The future of social commerce is here. Sprout Social’s latest social shopping study found that 68 percent of consumers made at least one purchase directly from social media in 2021. 

In December last year, the firm surveyed 1,000 US consumers about their social media habits and their thoughts on social commerce as social media constantly redefines how we communicate, learn, connect and now: shop.

Consumers are increasingly turning to TikTok Shopping, Instagram Shopping and Facebook Shops when embarking on their purchase journey, a trend that seems to be picking up speed. This year, 98 percent of consumers said they plan to make at least one purchase through social apps or influencer commerce, found the report.

Social media apps have evolved into a “digital mall” where connecting with friends, like-minded individuals, influencers and celebrities are just the beginning. Now, users can socialize while they shop and even get guidance from influencers while doing so—just the way they’d receive advice from a Google search or a rec from a friend. 

As a result, brands play an even bigger role in guiding customers through their shopping journey. Where once consumers had to email or call a brand about questions, now they can direct message them or interact with them during a live shopping event. Sprout Social’s research found that more people discover a product directly from the brand that sells it than they do through their own research, peers and influencers.

Finding the perfect purchase while using social media is as seamless as it seems. The most common ways consumers are finding those products are by seeing a targeted ad (49 percent), organic post by a brand (40 percent), doing research on social media (34 percent), seeing a friend’s post (34 percent) and hearing about it via tags and direct messages (22 percent).

Sprout Social also found that in 2022 consumers intend on shopping through the social platforms where they feel most comfortable and spend the most time. Gen Z social shoppers are most excited when it comes to visual-first social networks like TikTok, Instagram and Snapchat. Baby boomers are more inclined to use Facebook to make purchases while women look forward to shopping on TikTok and Pinterest. Men will be spending their social shopping time on Twitch and Twitter. Don’t be surprised at not seeing Facebook at the top of any of these cohorts’ lists—only those above age 57 anticipate using it to make an online purchase this year.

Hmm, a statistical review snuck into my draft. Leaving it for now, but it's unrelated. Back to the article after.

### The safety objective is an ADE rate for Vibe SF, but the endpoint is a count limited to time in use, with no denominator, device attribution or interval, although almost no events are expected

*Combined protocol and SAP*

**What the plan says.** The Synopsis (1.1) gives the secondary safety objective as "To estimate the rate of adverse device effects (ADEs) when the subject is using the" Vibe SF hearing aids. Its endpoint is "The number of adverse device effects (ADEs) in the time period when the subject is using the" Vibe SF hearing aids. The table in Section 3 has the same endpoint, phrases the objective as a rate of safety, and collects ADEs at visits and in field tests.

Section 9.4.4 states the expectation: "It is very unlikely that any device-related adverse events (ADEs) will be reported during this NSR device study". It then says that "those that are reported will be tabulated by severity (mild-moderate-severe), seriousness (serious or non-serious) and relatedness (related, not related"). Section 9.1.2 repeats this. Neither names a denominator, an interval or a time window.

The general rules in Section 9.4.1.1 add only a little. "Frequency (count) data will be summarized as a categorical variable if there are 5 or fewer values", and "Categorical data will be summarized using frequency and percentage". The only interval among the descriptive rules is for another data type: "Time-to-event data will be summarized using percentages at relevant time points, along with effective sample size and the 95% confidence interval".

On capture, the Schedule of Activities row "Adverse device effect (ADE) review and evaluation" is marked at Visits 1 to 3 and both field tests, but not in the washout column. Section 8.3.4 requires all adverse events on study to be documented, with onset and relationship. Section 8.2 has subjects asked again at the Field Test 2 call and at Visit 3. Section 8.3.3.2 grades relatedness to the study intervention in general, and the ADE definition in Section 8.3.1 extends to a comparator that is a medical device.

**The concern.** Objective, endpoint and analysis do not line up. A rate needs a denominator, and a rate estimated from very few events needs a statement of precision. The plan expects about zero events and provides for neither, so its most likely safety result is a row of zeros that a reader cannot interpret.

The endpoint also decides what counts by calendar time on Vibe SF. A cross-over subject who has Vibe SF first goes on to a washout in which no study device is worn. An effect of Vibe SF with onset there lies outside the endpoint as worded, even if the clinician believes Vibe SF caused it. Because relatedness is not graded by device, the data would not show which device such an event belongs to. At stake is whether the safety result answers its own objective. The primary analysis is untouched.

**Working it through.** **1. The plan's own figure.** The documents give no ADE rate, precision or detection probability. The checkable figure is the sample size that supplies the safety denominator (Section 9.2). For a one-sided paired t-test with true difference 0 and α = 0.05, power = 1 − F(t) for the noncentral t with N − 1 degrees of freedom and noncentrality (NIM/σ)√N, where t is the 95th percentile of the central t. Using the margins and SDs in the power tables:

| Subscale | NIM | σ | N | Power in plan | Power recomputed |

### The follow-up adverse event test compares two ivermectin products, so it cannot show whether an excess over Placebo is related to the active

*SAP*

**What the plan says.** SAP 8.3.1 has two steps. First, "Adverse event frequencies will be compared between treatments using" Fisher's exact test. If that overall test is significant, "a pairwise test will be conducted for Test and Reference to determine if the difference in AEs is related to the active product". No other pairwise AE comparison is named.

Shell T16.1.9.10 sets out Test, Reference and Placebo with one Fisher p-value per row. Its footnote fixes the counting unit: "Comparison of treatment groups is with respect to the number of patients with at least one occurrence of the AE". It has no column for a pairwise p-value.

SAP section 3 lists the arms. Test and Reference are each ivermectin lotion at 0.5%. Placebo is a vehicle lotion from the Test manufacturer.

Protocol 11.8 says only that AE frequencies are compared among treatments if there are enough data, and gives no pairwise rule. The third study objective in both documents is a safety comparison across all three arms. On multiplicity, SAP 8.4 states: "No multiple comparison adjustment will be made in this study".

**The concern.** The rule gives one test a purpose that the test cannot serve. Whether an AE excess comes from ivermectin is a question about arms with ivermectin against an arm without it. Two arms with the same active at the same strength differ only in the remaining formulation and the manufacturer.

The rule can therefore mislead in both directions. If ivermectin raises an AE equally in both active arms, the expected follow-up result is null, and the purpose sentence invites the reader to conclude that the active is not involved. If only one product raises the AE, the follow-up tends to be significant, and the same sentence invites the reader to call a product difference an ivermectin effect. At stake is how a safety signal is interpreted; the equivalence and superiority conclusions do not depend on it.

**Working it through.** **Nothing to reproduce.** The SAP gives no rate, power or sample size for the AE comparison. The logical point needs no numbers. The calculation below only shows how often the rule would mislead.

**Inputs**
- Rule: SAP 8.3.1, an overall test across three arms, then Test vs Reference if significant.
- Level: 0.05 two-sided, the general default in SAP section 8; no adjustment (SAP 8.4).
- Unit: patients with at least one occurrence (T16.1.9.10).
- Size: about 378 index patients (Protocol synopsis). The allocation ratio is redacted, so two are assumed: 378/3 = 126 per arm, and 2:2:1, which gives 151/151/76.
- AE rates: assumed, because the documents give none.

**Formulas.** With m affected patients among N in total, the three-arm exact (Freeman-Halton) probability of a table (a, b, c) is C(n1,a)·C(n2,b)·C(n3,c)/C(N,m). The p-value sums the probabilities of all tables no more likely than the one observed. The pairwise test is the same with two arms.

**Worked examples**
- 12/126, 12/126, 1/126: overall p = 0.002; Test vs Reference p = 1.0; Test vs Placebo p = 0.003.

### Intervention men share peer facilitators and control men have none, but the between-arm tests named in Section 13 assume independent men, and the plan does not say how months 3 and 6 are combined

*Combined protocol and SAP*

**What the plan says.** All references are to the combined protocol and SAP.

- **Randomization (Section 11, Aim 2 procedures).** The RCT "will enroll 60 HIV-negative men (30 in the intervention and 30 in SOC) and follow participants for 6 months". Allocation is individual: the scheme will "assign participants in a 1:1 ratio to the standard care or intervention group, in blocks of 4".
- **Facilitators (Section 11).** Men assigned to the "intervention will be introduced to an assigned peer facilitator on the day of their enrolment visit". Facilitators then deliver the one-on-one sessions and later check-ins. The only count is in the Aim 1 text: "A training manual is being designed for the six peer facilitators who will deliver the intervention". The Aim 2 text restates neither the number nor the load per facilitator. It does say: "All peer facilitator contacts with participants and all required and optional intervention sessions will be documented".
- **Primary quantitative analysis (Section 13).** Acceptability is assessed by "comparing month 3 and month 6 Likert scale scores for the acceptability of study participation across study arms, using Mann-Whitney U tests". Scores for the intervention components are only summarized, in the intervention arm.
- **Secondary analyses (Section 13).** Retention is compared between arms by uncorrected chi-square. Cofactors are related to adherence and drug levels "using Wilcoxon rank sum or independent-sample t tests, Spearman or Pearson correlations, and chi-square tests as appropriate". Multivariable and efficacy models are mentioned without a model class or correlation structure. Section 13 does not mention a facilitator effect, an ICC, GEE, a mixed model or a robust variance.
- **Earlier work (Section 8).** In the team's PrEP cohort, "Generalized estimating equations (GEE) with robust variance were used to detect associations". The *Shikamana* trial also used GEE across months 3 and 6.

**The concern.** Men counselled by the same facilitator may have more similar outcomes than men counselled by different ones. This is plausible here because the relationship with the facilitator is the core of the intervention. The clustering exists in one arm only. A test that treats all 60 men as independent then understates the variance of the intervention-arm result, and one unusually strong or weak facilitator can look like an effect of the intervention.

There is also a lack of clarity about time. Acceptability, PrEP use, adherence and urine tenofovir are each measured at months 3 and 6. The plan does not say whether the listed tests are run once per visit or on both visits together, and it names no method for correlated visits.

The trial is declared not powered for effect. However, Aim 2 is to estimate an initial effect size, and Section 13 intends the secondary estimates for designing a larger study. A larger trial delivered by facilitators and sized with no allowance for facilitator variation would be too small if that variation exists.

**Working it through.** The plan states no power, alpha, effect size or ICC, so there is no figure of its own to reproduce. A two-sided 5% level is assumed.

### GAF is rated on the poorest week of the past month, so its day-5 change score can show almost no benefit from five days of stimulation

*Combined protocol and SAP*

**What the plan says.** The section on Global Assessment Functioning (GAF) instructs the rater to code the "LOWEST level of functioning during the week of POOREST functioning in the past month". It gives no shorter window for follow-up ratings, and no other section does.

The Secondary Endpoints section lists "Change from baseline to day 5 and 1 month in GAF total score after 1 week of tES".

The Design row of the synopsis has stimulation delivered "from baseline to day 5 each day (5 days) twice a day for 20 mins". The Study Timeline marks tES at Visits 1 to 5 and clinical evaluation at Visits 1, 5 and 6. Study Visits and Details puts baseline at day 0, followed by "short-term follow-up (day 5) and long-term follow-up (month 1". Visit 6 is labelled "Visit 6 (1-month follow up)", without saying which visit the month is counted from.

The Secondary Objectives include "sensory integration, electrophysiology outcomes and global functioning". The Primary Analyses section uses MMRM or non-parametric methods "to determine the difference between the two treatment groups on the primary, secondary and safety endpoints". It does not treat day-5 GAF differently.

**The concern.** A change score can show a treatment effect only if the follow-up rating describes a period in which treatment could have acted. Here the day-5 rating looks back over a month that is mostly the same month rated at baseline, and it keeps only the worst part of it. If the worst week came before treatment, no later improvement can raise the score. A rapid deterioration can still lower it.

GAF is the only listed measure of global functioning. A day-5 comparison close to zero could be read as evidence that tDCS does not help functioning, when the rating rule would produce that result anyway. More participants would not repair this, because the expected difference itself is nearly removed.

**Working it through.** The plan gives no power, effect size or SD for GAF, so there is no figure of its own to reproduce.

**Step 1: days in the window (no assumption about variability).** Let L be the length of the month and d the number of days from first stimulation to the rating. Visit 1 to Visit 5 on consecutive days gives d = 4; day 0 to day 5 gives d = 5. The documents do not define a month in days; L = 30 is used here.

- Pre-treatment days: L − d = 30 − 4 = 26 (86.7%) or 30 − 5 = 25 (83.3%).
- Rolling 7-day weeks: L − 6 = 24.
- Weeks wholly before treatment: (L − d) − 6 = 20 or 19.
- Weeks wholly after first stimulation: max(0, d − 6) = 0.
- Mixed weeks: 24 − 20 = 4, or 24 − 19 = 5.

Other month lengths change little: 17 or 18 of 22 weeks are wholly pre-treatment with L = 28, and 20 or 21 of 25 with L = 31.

When people shop via social, they turn to friends for recommendations—especially those aged 18 to 40—consider comments or product reviews, assess their familiarity with the brand and consider their significant other’s recommendation – in that order.

During lockdowns, Gen Z, millennials and Gen X started trusting influencers as much as they trust their friends. According to associate professor of marketing at Loyola University Chicago Dr. Jenna Drenten, these “parasocial” relationships between consumers and influencers have grown to be a key driver of purchase intention, especially given influencers often cultivate communities of trust and shared passions. 

Baby boomers haven’t incorporated influencers into their decision-making the way they have friends and family. For all cohorts of consumers, a lack of established trust may be why strangers’ product reviews and crowdsourced comments have such little impact on purchase decisions.

Inclusivity is another important driver of social commerce. As much as 60 percent of consumers report being more likely to buy from a brand with inclusive marketing. Inclusivity is particularly important for Gen Z (73 percent) and millennial (72 percent) shoppers while consumers over the age of 41 are more likely to remain neutral about the extent of which inclusivity matters.

The features that consumers use currently and expect to use more frequently into 2022 include watching live streams (61 percent and 53 percent), in-app shopping (41 percent and 46 percent) and commenting and engaging on livestreams (35 percent and 33 percent). Only 16 percent of respondents reported using virtual reality (VR) or augmented reality (AR) through 21 percent hope to use it more this year.

Livestreams are the most popular feature on social media platforms. About 71 percent of livestream watchers have bought something on social while 48 percent expect to buy more through in-platform features in 2022. 

Note that audience matters here – 61 percent of Gen X shoppers and 44 percent of Gen Z shoppers expect to watch livestreams this year. Additionally, 45 percent of shoppers are excited about buying directly via their favorite social platforms. That number rises to 52 percent for Gen Zers.

Early adopters of AR and VR are prepared to spend more, with 85 percent of consumers who currently use AR and VR saying they’ve already started social shopping.

By 2025, social shopping is set to become a $1.2 trillion channel. Brands seeking to capitalize on the trend should prioritize a streamlined in-platform shopping experience.